“People say they don’t have time to cook, yet in the last few years we have found an extra two hours a day for the Internet.” – Michael Pollan
In an absolutely superb new book entitled, The Family Dinner, author Laurie David shares more than favorite recipes, she takes a comprehensive look at the family dinner and demonstrates its vital importance in our lives.
My husband and I always eat dinner together, and most often breakfast too. We were fortunate to have both grown up in homes where the family dinner ritual was observed and valued. Each night, my husband and I continue this important tradition by sharing a sit-down meal where we can discuss the day, debate topics, and reconnect while we nourish our bodies. I adore cooking for us and placing a wholesome, delicious meal on the table. The table is always cleared and set nicely even if the meal is a simple one. I cannot imagine not sharing this essence of life with my beloved partner each night. And it is sad to imagine that there are so many couples and families that no longer practice this ritual. But the great news is that if you don’t, there is never a better time than now to rediscover The Family Dinner.
Author Laurie David uses personal observations and formal studies to show that the family dinner is the most important opportunity families have to pass on values. It is at the dinner table that we learn what is culturally important to our kin. It is the transmission in a subtle way down the avenues of beliefs, empathy, and even vocabulary. The dinner table is also where you learn manners, the art of conversation, and how to truly listen.
“I don’t think there is one thing more important you can do for your kids than have family dinner.” – Ruth Reichl
David suggests ten simple rules to get started: 1) Establish a set time for dinner- everyone likes some structure and regularity to their lives; 2) Everyone comes to the table at the same time; 3) No phones; 4) One meal, no substitutes; 5) Everyone tries everything – you don’t have to force children to sit at the table for hours until they “finish eating [your] brussel sprouts” but you should encourage everyone to give it the “two bite” test; 6) No television or “screen time”. This is about conversation, not one-way communication fogged by the presence of a computer or television screen; 7) Water is the drink served – save the other drinks for a treat; #8) Friends and family welcome- open up your table to those you love; 9) No one leaves the table until everyone is finished; And 10) Everyone helps clean up.
“If we want our kids to lead healthier lives, we should eat with them more often.” – Miriam Weinstein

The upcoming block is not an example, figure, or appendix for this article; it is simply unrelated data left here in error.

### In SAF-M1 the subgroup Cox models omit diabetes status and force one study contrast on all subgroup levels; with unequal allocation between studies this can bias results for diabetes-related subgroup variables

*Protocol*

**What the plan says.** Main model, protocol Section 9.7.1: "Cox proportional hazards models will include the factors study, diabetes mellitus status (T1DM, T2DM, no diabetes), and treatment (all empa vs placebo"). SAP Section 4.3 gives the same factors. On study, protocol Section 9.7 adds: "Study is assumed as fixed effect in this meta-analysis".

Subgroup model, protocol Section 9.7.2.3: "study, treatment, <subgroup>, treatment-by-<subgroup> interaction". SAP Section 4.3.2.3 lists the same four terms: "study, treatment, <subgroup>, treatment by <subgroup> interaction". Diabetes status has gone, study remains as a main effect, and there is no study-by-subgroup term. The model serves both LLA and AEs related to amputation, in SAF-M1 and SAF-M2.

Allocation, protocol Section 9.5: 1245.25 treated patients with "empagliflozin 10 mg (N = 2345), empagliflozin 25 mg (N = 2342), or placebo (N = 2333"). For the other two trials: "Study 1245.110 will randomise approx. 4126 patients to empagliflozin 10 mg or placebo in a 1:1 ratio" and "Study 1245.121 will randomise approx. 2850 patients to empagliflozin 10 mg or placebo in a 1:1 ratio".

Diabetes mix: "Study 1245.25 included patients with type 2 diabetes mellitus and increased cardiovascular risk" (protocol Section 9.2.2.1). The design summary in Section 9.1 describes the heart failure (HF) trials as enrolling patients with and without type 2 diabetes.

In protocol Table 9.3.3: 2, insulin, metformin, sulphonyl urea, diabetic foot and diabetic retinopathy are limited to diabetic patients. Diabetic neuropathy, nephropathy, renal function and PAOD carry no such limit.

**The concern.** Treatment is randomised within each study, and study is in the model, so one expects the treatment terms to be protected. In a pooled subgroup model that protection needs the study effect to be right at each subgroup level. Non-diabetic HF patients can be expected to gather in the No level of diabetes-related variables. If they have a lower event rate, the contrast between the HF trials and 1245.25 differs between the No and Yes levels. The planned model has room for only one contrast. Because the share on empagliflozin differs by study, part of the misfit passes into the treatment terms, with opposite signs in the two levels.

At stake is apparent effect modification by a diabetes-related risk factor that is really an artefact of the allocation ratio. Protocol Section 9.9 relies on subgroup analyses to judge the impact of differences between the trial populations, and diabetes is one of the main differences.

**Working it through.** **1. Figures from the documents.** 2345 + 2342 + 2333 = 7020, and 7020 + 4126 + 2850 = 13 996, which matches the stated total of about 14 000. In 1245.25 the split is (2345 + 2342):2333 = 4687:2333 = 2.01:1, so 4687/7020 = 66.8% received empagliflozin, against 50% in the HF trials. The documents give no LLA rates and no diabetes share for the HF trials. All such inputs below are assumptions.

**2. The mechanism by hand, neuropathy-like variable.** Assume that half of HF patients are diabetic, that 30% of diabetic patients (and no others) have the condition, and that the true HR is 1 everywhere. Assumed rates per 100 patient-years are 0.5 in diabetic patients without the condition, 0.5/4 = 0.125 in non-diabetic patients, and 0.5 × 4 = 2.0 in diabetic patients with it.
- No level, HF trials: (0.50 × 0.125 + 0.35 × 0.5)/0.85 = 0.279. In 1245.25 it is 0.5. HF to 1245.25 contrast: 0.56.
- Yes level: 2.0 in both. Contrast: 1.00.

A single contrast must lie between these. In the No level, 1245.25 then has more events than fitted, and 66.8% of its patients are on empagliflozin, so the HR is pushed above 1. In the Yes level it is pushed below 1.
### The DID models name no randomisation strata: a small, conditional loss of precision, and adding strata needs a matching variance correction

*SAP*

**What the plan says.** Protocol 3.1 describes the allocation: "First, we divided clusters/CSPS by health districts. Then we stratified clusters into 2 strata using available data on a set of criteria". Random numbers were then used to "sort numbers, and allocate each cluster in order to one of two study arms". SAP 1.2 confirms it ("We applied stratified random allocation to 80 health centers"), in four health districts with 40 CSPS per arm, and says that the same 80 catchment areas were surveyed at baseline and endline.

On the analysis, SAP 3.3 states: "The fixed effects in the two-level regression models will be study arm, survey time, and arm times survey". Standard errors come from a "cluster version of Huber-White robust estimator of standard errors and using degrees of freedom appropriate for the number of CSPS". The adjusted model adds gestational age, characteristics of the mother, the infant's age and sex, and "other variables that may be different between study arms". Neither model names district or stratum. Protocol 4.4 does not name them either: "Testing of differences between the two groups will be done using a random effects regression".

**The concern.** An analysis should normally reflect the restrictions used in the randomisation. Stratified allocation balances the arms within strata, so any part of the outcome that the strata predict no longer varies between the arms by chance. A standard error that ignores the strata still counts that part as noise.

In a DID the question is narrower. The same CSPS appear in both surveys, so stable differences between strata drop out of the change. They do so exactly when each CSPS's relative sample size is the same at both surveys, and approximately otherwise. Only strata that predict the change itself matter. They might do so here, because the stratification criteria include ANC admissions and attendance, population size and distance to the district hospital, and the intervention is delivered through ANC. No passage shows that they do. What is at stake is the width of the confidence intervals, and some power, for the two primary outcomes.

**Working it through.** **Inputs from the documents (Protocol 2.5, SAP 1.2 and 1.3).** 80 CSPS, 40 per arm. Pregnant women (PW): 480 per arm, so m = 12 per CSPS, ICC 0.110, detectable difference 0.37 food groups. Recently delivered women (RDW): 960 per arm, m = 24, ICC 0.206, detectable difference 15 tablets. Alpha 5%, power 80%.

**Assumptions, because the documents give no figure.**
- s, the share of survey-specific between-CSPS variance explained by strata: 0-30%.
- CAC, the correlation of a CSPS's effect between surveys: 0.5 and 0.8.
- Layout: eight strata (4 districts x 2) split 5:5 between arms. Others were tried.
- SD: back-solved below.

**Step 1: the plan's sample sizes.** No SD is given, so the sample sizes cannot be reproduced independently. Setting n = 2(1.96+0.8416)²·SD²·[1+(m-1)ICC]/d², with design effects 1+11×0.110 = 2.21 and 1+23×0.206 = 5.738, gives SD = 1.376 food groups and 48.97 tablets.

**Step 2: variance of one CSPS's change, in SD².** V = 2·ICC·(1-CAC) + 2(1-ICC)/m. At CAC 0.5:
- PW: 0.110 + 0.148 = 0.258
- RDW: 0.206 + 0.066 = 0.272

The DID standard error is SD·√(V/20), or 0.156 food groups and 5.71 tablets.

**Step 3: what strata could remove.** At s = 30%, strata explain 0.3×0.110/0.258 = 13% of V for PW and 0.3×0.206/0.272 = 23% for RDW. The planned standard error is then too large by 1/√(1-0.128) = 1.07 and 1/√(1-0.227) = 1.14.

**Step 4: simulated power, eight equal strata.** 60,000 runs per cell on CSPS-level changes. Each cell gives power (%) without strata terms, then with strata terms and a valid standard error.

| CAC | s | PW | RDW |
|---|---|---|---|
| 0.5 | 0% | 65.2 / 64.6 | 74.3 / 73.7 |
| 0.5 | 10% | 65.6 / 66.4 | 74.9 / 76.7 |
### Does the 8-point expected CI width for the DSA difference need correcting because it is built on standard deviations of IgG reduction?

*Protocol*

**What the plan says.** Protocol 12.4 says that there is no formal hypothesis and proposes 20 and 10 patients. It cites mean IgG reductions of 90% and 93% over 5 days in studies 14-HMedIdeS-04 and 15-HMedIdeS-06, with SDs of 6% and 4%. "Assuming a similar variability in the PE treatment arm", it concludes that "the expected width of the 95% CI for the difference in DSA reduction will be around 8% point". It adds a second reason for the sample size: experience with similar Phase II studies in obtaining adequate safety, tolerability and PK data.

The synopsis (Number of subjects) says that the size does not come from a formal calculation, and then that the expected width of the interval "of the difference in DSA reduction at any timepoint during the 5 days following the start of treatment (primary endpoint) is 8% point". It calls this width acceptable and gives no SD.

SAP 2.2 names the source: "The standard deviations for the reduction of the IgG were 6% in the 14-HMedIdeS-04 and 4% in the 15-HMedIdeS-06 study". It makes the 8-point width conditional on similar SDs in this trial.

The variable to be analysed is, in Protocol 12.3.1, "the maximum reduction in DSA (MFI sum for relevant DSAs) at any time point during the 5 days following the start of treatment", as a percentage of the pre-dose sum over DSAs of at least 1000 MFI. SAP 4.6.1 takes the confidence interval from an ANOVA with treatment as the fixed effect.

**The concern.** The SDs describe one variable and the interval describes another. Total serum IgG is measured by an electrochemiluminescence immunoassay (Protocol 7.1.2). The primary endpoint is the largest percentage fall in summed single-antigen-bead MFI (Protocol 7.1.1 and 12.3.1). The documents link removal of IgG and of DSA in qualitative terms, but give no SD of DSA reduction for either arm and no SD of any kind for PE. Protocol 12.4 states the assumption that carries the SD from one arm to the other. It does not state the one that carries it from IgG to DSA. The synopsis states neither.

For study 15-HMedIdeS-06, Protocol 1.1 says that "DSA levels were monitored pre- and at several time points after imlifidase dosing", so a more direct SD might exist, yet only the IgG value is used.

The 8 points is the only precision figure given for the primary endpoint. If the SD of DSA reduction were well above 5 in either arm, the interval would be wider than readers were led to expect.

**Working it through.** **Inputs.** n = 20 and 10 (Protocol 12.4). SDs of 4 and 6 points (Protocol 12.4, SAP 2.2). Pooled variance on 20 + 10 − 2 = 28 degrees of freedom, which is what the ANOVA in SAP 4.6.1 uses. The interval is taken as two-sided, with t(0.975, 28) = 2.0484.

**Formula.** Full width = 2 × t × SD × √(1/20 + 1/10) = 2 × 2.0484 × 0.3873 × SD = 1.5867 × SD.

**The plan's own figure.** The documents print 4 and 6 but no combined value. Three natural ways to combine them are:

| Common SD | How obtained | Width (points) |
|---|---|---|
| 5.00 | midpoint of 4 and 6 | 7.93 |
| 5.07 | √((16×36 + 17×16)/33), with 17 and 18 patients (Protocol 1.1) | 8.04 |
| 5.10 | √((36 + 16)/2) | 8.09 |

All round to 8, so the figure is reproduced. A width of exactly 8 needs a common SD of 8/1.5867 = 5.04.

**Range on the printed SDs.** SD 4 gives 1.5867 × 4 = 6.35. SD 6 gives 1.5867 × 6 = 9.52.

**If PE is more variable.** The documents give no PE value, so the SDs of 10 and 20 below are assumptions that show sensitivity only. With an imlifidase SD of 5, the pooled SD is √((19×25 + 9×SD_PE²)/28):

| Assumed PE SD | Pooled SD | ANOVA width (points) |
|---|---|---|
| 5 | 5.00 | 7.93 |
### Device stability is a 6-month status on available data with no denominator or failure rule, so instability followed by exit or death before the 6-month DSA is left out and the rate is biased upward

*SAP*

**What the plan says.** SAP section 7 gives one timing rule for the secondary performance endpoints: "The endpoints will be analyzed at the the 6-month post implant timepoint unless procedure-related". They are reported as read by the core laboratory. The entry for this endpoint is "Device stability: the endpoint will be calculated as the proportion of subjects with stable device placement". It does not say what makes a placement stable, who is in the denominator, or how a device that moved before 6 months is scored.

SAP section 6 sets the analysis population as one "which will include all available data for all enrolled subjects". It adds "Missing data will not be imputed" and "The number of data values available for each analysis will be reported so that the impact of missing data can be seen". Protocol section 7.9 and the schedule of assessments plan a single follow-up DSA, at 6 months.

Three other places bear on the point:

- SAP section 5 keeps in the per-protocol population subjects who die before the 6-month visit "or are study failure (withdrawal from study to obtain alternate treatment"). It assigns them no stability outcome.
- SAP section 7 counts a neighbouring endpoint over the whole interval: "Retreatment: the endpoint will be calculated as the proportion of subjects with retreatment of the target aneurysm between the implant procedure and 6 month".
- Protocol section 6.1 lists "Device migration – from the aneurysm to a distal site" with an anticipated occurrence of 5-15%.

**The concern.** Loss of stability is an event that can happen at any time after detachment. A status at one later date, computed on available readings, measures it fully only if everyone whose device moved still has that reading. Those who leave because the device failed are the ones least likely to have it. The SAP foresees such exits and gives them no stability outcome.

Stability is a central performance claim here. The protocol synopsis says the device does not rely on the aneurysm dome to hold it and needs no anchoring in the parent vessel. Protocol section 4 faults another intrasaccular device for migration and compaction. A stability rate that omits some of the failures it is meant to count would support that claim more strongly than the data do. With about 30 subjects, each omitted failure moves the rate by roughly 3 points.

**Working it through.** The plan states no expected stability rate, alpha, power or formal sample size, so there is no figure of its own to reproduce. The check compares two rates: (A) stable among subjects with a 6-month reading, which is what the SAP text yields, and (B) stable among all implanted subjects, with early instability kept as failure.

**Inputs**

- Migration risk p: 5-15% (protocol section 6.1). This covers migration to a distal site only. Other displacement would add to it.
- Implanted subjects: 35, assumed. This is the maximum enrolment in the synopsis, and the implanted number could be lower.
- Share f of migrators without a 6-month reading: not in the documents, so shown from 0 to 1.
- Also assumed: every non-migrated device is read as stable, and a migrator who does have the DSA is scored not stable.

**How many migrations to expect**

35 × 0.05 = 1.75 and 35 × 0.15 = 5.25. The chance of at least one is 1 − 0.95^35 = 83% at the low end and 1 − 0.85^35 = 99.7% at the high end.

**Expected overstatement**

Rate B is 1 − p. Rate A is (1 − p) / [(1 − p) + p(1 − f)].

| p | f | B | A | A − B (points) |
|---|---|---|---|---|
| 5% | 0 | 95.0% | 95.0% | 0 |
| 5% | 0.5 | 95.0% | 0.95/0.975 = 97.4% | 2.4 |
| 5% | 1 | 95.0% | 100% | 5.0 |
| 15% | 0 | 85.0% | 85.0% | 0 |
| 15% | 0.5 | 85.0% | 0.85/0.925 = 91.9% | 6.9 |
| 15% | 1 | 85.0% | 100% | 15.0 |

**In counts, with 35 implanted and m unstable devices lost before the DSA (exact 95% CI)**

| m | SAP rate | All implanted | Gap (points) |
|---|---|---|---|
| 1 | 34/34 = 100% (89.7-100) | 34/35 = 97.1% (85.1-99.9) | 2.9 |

David continues by providing other tips and ideas including games to play at the dinner table, fun and interactive ways to expand vocabulary, how to get conversation started, how to say thanks for the meal, how to set the scene, along with great recipes. It is at the family dinner that our vocabularies grow, nurturing our ability to comprehend and communicate. Scattered throughout the book are ample quotes and dialogues with authors and experts about the value of the family dinner tradition. All of the quotes here are can be found in the book.
“Children who feel listened to, become better able to listen to others.” – Ellen Galinksy
“People aren’t necessarily present when they talk to you. We are losing the capacity for normal conversation.” – Susan Stiffelman
I highly recommend The Family Dinner for those who want to renew this tradition in their home or for those of us who have always done it. Full of wonderful ideas and a knowledge that the simple act of having dinner each night with those you love is one of the most important things you did all day.
“Enjoy the little things, for one day you may look back and realize they were the big things.” – Robert Brault
To help you serve up some great foods for your family dinners, here are a few recent cookbooks that I’ve enjoyed:
The Barefoot Contessa, How Easy Is That? Ina Garten does it again with another fabulous and insightful cookbook. I can’t wait to try Roasted Figs with Proscuitto, Roasted Butternut Squash, and Jeffrey’s Roast Chicken.
Cooking for Two (2010) and Cooking for Two (2009) by the editors from America’s Test Kitchen. Harry and I love the Stir-Fry Shrimp, Bok Choy and Bell Pepper found in the 2010 edition. Don’t be afraid to substitute ingredients- we make this all the time with chicken instead of shrimp and snap peas instead of bok choy. In the 2009 edition, be sure to try the delicious Herb-Roasted Prime Rib and the Chicken En Papillote.
Bubby’s Brunch Cookbook by Ron Silver with Rosemary Black. The sweet smell of Chocolate Chip Scones, fresh blueberry syrup for pancakes, and Cinnamon Pear Compote are sure to wake up everyone!
The French Women Don’t Get Fat Cookbook by Mireille Guiliano. Be sure to try the Grilled Peaches with Cinnamon and Rosemary and the Crepes.
Emeril 20-40-60: Fresh Food Fast by Emeril Lagasse. This book is organized in a great way: by the time it takes to cook the meal. Find recipes that take 20, 40, or 60 minutes. We absolutely love the Sauteed Mushrooms with Fresh Thyme and the Broiled Zucchini.
The Steamy Kitchen by Jaden Hair. My favorites include the Grilled Pineapple with Chocolate Coconut Sauce (or as I make it, just coconut) and the Pan-Fried Mango Chicken.
Perfect One Dish Dinners by Pamela Anderson. I am looking forward to trying the Coq Au Vin Blanc with Spring Vegetables and Roasted Mixed Nuts.
Ann Marie is the Library Director for the Oliver Wolcott Library and is looking forward to tonight’s family dinner.